Image restoration is a classic problem in image processing. Image degradations can occur due to several reasons, for instance, imperfections of imaging systems, quantization errors, atmospheric turbulence, relative motion between camera or objects, among others. Motion blur is a typical degradation in dynamic imaging systems. In this work, we present a method to estimate the parameters of linear motion blur degradation from a captured blurred image. The proposed method is based on analyzing the frequency spectrum of a captured image in order to firstly estimate the degradation parameters, and then, to restore the image with a linear filter. The performance of the proposed method is evaluated by processing synthetic and real-life images. The obtained results are characterized in terms of accuracy of image restoration given by an objective criterion.
The perspective and lens distortions induced by the imaging system of a camera device are corrected by using
an elementary geometrical approach. We propose a simple method based on the use of a crossed grating in the
reference plane and a phase demodulation process. Preliminary results showing the performance of the proposed
method are discussed.
Scale estimation of objects is a challenging problem in image processing. This work presents a novel method to detect and estimate the scaling factor of a target in an observed scene corrupted with additive noise and clutter. Given a set of available views of the target the proposed method is able to detect the target and estimate its scaling factor using a template matched filters and a scale pyramidal representation. The performance of the proposed method is evaluated in synthetic and real-life scenes in different pattern recognition applications. The obtained results are characterized in terms of objective metrics.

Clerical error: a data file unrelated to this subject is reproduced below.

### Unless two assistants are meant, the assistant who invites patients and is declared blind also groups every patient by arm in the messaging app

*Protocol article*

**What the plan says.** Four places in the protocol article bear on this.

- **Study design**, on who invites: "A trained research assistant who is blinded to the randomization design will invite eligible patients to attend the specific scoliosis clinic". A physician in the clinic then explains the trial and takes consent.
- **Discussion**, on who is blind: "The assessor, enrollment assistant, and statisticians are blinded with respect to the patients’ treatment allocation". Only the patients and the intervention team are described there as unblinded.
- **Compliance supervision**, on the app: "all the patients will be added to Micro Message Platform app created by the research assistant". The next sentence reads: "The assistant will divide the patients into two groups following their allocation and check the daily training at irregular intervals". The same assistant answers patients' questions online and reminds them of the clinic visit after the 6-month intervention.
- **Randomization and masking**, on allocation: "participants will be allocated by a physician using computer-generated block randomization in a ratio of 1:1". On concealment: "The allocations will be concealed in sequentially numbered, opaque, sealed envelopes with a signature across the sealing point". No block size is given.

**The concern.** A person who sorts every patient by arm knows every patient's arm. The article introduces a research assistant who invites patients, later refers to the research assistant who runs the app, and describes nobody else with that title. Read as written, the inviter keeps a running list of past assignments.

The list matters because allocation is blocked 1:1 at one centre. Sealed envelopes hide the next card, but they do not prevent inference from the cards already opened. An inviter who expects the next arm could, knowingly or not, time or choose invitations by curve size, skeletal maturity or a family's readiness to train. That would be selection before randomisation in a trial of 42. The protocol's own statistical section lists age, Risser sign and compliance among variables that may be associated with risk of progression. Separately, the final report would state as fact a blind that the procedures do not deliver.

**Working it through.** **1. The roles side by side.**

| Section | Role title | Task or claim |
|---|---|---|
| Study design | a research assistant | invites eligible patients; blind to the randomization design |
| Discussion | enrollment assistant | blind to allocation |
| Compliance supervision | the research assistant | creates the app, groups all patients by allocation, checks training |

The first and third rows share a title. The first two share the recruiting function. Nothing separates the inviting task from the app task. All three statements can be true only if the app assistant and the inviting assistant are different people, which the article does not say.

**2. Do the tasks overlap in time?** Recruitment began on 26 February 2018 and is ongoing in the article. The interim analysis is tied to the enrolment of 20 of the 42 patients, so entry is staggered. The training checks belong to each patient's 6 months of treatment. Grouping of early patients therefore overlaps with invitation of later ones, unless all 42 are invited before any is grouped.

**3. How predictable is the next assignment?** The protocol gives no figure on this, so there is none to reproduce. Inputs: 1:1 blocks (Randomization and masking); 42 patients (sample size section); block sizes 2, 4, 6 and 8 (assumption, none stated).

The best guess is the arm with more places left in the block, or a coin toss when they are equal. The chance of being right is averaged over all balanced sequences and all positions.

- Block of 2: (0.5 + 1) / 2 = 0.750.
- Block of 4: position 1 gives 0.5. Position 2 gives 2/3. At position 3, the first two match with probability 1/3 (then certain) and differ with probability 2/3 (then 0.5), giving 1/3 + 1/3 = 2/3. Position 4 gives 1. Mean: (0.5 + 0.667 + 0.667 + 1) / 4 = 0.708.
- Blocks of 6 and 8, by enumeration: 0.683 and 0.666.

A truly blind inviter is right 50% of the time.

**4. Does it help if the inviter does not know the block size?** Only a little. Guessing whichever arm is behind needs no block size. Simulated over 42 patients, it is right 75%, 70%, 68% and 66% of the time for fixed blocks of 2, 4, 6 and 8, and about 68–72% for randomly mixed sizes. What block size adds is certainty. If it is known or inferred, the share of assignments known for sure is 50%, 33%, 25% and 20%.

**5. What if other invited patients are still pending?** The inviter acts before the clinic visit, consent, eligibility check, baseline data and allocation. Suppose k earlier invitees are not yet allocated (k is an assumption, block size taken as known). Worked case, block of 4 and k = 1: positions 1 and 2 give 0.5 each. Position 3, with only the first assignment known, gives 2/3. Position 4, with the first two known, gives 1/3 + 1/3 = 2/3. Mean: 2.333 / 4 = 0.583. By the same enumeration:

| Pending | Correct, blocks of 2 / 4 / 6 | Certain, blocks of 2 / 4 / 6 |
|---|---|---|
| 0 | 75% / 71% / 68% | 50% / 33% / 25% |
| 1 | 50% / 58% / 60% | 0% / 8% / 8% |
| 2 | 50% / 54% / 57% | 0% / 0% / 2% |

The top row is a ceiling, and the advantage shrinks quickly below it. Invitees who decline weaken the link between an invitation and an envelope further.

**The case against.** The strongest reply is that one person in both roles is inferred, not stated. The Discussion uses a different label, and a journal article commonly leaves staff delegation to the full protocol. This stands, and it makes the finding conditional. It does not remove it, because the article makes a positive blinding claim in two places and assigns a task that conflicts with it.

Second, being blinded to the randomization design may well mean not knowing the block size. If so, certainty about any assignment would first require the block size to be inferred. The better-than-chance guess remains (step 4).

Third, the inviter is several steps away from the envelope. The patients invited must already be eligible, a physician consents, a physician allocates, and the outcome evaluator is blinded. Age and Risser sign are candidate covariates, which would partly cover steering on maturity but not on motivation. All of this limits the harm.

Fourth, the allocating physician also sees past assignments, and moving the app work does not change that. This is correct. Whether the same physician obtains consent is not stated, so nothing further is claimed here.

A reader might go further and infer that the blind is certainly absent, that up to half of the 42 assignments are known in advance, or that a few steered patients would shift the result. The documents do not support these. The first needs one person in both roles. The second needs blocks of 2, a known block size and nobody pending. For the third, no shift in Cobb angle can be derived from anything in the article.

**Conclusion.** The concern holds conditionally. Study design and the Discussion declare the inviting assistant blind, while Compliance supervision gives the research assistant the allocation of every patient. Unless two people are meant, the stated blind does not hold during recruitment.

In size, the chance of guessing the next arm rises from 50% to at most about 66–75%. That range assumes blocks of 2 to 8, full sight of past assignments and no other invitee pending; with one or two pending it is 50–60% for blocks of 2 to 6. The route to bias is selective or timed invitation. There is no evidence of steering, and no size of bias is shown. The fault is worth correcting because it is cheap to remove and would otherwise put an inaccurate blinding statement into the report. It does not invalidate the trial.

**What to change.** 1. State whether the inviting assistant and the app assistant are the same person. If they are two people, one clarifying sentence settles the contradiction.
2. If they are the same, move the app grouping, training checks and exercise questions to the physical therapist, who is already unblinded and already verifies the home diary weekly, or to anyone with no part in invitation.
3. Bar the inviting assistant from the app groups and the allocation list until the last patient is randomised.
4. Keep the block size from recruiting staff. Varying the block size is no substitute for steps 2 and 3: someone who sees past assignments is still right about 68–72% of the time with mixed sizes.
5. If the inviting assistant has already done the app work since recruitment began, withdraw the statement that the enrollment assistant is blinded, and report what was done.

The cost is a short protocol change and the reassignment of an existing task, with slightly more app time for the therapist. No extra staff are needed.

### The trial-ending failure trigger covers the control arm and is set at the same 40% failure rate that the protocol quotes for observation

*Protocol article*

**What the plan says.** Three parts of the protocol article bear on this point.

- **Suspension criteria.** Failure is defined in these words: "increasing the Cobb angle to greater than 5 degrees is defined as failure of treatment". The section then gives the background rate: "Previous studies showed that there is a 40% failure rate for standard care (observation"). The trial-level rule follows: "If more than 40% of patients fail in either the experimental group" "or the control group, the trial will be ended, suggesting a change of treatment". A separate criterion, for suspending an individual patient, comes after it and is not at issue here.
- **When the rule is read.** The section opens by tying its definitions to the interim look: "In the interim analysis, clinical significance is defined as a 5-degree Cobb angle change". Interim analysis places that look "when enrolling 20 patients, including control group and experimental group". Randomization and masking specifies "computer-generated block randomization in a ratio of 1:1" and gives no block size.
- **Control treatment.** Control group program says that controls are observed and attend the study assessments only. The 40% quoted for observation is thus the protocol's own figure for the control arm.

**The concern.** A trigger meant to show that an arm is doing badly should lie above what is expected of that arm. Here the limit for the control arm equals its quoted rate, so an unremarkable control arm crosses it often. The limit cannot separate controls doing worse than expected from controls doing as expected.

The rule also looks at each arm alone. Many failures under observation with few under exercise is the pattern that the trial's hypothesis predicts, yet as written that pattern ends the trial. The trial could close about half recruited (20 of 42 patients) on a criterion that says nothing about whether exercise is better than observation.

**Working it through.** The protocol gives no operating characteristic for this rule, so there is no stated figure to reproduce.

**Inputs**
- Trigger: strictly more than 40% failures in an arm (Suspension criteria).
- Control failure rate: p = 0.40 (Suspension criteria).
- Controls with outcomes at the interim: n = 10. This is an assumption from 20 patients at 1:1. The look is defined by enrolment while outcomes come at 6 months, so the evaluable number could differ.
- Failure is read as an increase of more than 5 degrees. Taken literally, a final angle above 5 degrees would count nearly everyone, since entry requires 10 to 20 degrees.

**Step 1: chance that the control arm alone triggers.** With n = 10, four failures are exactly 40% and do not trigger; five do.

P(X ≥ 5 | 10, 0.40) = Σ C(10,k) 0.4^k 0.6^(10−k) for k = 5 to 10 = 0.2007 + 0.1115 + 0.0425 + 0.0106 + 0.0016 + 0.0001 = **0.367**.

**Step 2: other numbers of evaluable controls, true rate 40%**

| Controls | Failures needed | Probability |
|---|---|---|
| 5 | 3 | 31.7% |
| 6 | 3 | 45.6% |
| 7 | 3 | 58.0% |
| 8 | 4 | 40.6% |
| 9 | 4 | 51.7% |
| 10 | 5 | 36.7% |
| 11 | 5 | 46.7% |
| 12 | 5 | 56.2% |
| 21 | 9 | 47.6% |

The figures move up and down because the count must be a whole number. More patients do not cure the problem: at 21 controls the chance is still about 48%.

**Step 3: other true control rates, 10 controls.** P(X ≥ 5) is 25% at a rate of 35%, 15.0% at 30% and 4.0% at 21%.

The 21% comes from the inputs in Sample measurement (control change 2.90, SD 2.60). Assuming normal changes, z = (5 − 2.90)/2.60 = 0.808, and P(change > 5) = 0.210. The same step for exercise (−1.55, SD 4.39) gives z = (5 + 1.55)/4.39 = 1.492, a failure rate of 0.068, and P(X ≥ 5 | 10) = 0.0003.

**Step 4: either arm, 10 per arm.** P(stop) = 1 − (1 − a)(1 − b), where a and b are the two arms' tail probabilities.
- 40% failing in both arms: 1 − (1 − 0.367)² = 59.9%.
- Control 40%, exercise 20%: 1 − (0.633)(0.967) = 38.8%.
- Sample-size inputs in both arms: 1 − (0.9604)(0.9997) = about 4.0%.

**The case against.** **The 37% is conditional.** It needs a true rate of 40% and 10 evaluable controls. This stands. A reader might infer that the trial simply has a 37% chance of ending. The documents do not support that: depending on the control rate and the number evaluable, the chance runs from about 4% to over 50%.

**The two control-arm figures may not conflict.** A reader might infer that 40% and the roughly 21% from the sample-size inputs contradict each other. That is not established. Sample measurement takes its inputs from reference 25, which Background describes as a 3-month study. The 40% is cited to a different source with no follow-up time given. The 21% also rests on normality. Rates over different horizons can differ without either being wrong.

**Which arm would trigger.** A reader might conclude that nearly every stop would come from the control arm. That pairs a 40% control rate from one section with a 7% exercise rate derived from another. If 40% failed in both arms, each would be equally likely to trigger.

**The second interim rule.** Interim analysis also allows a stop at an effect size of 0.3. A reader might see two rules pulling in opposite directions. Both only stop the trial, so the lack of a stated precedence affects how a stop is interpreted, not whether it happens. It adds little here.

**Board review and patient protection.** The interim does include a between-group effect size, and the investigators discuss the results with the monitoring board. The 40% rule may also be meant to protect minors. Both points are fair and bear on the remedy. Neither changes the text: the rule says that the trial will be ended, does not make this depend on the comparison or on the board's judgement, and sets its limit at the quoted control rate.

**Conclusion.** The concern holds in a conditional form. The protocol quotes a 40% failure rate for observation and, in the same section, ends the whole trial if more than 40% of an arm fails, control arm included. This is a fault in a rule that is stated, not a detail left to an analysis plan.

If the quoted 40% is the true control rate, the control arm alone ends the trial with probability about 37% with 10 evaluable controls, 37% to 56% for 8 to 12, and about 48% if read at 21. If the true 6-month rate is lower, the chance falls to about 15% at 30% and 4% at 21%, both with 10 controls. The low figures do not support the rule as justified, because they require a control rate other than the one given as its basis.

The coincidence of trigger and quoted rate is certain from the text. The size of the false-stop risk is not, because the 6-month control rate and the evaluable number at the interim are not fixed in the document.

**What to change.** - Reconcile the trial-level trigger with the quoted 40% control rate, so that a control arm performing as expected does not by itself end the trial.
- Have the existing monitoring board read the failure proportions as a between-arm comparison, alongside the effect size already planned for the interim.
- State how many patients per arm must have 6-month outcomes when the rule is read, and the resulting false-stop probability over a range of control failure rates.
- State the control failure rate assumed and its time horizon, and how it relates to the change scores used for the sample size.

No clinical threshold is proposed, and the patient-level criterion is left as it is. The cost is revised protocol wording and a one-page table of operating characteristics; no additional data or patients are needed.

A performance evaluation of several state-of-the-art correlation filters within the context of target tracking is presented. The filters are tested using an introduced algorithm that is adapted online using information of current and past scene frames of the scene. The algorithm achieves a high-rate operation by focusing signal processing on a small fragment of the scene in each frame. The correlation filters are tested using several video test sequences that contain geometric modifications of the target, partial occlusions and clutter. The performance of the tested filters is characterized in terms of detection efficiency, tracking accuracy, and computational complexity using objective metrics.
A reliable method for real-time target tracking is presented. The method is based on an interest point detector and a bank of locally adaptive correlation filters. The point detector is used to identify local regions in the observed scene around potential location of the target. The bank of correlation filters is employed to reliably detect the target and accurately estimate its position within the scene, by processing the local regions identified by the detector. Using information of past state estimates of the target the proposed algorithm predicts the state of the target in the next frame in order to perform a fast and accurate target tracking by focusing signal processing only on small regions of the scene in each frame. In order to achieve a real-time operation performance the proposed algorithm is implemented in a graphics processing unit. Experimental results obtained with the proposed method are presented, discussed, and compared with those obtained with a similar state-of-the-art target tracking algorithm.